Discussion & Survey: New York State Bar Association Task Force Begins To Unravel the Impact of COVID-19 on New Lawyers and Law Students

NYSBA write….

Technology and remote learning have provided more flexibility and a new way of achieving a work/life balance for new lawyers and law students, participants at a discussion on the post-pandemic future of the profession said at a forum Wednesday night.

Prior to COVID-19,  Sophia Terrassi, an associate at Ingerman Smith, said “The practice of law, especially in your first few years, was going to be highly intense, you are going to be spending an incredible amount of time in the office and I believed that.” However, the ability to work from home “added a great deal to the quality of life for a younger associate.”

Remote learning and working also opened doors to attorneys seeking more CLE opportunities, digital file-sharing and maintenance and internships in faraway places. One new lawyer said that prior to the pandemic she was working under a partner in a firm and would have likely stayed there but going remote gave her the flexibility and confidence to start her own practice.

Samantha Ladines, a 2L law student, also touched on an important value in having access to remote learning. The ability to log in to a course, “if I was sick or I couldn’t go in, even if that meant not having my camera on.” It allowed her to “benefit every day from a class” and not miss a lecture or fall behind.

Opportunities for all have become available in this age of remote education, the Task Force on the Post-Pandemic Future of the Profession learned. Terrence Holly Fraser, a 20-year tax lawyer with the United States Treasury Department, has returned to the classroom, remotely. He is taking graduate courses at Columbia University, and is inspired by being in a class of students from all over the world. He said that prior to the pandemic, this may not have been possible . This gives, “people around the world who are qualified to be in the program an opportunity … to obtain a solid education remotely.”

Practice makes perfect

The word “pivot” has been used so many times in the last 18 months, it’s almost tiring to type it. However, the attendees of the forum understood that with the positives that evolved from the “pivot” to “going remote,”  there would naturally be negatives. James R. Barnes, co-chair of the Working Group on New Lawyers and Law Students, asked the group to spend some time reflecting on life after the pandemic and the expectations of the profession moving forward.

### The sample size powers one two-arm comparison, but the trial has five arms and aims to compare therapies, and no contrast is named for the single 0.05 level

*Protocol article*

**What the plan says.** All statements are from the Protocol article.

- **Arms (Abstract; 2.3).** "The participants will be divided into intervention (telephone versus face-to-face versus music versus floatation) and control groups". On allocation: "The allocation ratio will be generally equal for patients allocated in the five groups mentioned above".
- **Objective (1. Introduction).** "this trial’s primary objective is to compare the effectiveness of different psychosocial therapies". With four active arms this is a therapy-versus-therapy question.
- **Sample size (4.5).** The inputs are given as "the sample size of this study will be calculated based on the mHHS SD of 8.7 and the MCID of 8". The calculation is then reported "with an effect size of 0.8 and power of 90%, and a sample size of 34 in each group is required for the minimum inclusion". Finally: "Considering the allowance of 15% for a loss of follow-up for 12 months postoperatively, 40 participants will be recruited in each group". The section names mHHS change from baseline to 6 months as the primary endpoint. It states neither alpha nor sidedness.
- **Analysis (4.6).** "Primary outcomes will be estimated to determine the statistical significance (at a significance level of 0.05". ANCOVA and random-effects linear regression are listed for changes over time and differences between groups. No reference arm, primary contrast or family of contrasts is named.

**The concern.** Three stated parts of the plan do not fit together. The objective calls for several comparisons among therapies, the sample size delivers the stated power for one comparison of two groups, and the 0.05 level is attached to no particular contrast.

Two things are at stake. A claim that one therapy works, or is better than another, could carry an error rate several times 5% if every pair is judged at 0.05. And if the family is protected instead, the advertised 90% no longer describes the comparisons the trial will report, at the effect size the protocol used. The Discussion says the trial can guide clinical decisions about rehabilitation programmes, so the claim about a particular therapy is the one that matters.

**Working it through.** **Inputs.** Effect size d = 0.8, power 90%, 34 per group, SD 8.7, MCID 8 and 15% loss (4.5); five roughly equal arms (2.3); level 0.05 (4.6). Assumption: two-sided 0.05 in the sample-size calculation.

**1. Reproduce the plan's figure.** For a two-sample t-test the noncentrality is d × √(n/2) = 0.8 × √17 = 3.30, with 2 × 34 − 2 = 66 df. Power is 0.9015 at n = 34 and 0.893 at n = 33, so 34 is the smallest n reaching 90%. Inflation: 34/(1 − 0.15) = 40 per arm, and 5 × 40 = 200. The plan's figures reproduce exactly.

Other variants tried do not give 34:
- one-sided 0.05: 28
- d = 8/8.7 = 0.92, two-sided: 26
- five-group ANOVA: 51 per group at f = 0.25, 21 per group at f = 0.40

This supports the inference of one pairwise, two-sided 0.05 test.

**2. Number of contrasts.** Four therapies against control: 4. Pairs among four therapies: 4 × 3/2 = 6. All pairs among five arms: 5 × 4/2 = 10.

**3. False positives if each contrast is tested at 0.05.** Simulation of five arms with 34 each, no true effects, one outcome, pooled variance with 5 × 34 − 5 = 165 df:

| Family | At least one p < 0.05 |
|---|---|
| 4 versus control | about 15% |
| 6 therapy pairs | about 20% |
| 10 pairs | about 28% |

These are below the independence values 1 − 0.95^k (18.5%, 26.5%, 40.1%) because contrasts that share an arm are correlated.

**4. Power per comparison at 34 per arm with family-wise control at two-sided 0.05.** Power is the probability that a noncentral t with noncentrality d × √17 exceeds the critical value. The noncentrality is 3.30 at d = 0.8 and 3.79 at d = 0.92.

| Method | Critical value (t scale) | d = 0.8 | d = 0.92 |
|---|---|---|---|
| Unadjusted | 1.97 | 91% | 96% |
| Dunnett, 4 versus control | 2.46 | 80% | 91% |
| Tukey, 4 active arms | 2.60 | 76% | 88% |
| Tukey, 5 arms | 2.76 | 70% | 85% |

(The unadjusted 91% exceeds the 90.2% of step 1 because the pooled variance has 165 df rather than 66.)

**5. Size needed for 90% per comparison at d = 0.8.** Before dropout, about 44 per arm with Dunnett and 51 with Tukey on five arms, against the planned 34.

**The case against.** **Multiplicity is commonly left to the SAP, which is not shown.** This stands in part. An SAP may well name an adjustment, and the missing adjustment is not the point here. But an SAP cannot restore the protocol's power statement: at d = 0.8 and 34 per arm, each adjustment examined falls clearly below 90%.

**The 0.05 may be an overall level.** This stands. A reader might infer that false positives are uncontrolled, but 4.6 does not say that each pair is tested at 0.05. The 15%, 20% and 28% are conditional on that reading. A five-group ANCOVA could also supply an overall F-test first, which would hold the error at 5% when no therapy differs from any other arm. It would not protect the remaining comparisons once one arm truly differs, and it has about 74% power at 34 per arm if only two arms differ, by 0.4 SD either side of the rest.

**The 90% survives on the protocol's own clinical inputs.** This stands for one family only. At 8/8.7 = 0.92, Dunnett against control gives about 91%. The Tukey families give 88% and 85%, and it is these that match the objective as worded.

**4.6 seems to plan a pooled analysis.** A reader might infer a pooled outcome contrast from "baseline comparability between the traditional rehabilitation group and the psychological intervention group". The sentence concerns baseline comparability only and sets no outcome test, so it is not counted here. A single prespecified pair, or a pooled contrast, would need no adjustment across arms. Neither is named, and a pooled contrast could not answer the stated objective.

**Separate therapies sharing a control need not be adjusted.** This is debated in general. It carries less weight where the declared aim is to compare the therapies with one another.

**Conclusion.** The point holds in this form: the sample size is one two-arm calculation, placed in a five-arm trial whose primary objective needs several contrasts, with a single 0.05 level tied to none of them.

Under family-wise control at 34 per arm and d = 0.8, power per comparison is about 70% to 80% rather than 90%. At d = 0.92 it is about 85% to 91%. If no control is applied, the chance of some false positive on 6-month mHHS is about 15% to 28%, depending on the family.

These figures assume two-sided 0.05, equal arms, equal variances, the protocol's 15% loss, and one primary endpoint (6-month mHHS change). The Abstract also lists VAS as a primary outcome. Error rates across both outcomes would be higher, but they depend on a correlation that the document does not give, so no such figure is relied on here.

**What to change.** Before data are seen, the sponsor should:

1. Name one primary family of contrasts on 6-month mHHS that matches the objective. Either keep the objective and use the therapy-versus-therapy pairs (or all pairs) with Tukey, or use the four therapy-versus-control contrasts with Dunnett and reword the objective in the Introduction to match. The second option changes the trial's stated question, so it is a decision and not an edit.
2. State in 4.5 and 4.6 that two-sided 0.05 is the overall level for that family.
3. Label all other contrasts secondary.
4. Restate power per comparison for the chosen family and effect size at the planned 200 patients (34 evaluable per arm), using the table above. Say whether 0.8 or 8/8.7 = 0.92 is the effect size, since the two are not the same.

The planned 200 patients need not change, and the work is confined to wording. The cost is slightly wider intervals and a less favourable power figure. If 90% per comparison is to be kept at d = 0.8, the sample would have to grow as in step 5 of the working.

A lack of connection, difficulty networking, worry about learning skills at a new job without having in-person experiences, and mental health awareness were all brought up. Those who “had it good” were interns/employees that had daily check-ins with their employers, mentoring throughout the day by coworkers and by peers, and those whose employers implemented new technology (Google chat, as an example) to bring their staff together to ease communication disconnect.

The good news is, as stated in the forum, there are resources to help and an open invitation from the New York State Bar Association and the task force to ask questions, join committees, brainstorm, and research ways to make the profession excel in this post-pandemic world.

By participating in these forums, new lawyers and law students can shape the way the field evolves. If you were unable to attend the forum, three more are scheduled and everyone is welcome to register. In addition, the task force has released two surveys requesting the response of all members to complete. The goal of the surveys, as highlighted by Mark A. Berman, task force co-chair,  is to create a report based on the findings, and to “make a difference, not something speculative, but to make real recommendations that will guide the future of the profession.” To fill out the surveys, follow the links below:

Link to Law Student Survey: https://www.surveymonkey.com/r/postpandemiclawstudent

Link to General Survey: https://www.surveymonkey.com/r/SQCMBVD


New York State Bar Association Task Force Begins To Unravel the Impact of COVID-19 on New Lawyers and Law Students